I think the extremely barebones treatment of the places we go scavenging is actually a necessity: it’s boring, but it also discourages the player from trying to invent solutions here that aren’t what the author intended. It only takes one or two trips to realize that you can’t expect to find consistent help and succor on some other planet, and defeat Sliss that way. So I think this was a design choice that reinforced another design choice (make the game very railroady and the story mostly driven by NPCs), and in that sense I can understand it, but I think I would have preferred the game where my player character did more and where the wonder of alien worlds was presented a little more richly.

Several reviewers have mentioned their ambivalent feelings towards Sliss and the Stockholm-y way the player character may be drawn to side with her even though she’s locked us up and performed experiments on us.

This is partly because she’s funny, true; it’s also to a very large extent (I think) because she’s the real protagonist of this story. She’s the one with a plan and ambitions. She’s the one who mostly makes things happen. The player character not only is a cipher in personality but has very little agency. So from a readerly point of view, I don’t want to be separated from Sliss any sooner than I have to be: she’s the source of all the interest here.

…So. Hm. I enjoyed this, but I also found it subtly unsatisfying.

7 thoughts on “IF Comp 2010: Rogue of the Multiverse”

  1. I think that the point of this was, on the positive side, “Yes! You can have fast-paced, action-scene stuff in IF!” and on the negative side, “But only if you abandon a huge pile of the things that you like IF for in the first place.” It’s very tempting to read the whole thing as an argument — not a wholly successful one — about whether illusory agency is as important as the genuine article.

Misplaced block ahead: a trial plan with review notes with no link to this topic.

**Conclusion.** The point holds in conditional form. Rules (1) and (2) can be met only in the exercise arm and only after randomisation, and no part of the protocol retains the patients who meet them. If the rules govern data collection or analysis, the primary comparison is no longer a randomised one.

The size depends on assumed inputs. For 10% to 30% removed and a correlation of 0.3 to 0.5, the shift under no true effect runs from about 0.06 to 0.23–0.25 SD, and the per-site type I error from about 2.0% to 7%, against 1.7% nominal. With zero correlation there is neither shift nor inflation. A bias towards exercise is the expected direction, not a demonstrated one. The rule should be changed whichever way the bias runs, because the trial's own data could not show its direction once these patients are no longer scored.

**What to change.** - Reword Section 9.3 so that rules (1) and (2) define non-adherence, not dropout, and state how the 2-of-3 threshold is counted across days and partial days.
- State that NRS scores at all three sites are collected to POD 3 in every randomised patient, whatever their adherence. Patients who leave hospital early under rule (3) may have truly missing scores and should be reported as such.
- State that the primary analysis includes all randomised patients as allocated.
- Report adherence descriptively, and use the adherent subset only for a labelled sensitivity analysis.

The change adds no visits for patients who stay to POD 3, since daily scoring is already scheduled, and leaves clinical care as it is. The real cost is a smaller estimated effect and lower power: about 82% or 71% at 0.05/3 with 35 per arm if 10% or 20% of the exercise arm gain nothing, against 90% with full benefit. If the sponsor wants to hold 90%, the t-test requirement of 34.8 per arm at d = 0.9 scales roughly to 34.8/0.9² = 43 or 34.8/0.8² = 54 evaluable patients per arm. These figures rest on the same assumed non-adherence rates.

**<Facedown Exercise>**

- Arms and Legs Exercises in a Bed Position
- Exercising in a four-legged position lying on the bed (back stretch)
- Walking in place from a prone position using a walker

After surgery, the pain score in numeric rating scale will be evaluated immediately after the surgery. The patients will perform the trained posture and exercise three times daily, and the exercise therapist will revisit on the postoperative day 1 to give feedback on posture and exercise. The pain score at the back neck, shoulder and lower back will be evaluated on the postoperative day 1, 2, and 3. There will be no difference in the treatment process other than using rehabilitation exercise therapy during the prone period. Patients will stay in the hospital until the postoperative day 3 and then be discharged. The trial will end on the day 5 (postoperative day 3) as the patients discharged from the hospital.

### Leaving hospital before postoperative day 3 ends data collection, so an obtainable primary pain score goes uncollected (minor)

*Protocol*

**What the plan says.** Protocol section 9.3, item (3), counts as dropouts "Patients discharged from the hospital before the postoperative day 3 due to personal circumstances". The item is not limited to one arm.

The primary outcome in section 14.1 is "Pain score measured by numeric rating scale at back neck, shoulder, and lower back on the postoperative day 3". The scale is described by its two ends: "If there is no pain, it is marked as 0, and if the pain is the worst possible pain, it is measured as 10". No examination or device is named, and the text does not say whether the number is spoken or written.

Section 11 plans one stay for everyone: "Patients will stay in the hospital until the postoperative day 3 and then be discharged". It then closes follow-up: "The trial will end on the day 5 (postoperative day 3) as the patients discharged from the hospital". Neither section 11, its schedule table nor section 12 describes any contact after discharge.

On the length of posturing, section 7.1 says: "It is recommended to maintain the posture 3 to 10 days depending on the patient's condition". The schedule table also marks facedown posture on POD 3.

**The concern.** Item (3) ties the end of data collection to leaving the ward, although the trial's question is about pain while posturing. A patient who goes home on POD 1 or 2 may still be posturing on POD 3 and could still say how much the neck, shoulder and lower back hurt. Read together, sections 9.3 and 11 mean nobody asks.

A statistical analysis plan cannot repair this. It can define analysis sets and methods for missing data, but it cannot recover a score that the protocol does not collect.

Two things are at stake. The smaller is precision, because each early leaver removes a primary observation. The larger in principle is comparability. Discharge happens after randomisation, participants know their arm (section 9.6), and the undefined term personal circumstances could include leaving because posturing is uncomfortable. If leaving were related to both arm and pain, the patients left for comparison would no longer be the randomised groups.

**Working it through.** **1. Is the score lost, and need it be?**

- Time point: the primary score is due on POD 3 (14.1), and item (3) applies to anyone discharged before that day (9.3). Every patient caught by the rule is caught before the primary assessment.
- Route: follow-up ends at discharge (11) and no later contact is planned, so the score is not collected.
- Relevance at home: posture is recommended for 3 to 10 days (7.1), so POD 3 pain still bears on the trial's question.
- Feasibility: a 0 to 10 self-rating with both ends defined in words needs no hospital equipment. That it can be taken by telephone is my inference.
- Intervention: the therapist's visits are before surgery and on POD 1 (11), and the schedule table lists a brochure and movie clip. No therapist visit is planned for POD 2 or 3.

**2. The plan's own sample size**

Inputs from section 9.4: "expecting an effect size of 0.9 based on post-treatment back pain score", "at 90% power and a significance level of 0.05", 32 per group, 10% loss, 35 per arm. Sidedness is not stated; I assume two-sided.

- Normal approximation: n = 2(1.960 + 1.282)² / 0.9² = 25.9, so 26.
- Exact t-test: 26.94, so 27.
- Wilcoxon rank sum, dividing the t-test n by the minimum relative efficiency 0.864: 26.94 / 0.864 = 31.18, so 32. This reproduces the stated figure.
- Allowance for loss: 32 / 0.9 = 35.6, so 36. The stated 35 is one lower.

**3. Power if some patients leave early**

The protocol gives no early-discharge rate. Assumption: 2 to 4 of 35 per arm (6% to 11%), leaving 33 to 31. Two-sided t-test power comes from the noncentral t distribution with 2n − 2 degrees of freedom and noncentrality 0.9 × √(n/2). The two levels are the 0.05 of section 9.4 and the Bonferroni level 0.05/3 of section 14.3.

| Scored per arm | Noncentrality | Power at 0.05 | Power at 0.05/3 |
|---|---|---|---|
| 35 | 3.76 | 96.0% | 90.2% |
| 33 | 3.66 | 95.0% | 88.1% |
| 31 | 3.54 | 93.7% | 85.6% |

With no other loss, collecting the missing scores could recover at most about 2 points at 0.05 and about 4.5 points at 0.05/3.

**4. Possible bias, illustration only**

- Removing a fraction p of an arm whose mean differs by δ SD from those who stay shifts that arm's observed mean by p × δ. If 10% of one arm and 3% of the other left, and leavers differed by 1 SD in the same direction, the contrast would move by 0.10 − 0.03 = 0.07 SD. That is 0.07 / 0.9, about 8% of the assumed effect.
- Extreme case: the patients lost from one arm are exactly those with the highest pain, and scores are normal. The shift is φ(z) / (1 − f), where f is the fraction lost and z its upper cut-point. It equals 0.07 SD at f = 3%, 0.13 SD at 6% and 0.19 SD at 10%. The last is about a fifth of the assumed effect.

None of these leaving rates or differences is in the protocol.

1. Isn’t Gun Mute kinda sorta a counter-argument to that, though? Or, for that matter, I thought Shadow in the Cathedral had some successful action-scene stuff. It’s mostly about setting up a situation where the player has a limited range of options and a sense of urgency about executing them; no?

      It’s not clear to me that the whole game has to be this stripped down to achieve that effect.

      1. I suspect the 2-hours target for the IF Comp might have played a part in it. The game looks like it wanted to be much, much bigger but didn’t make it.

      2. I think it’s more to do with the short development time: only a month, including beta-testing. Maybe Pacian will go back and flesh it out a bit more after the comp finishes.

      3. If that’s the issue, then my answer is “ARGH! Don’t mutilate your game in order to put it in the comp, and DON’T SUBMIT UNFINISHED GAMES.”

        I am going to pretend that’s not why, because if I thought the game was just submitted intentionally incomplete, I’d have to lower its score.

      4. I’m not suggesting that it was “submitted intentionally incomplete”, exactly. As far as I can tell (just from reading his blog), Pacian thought that the idea was small enough to complete in a month. But, of course, the development timeframe limited the design options. I do think that Rogue of the Multiverse‘s focus on the bones of the experience leaves it feeling a bit too thin.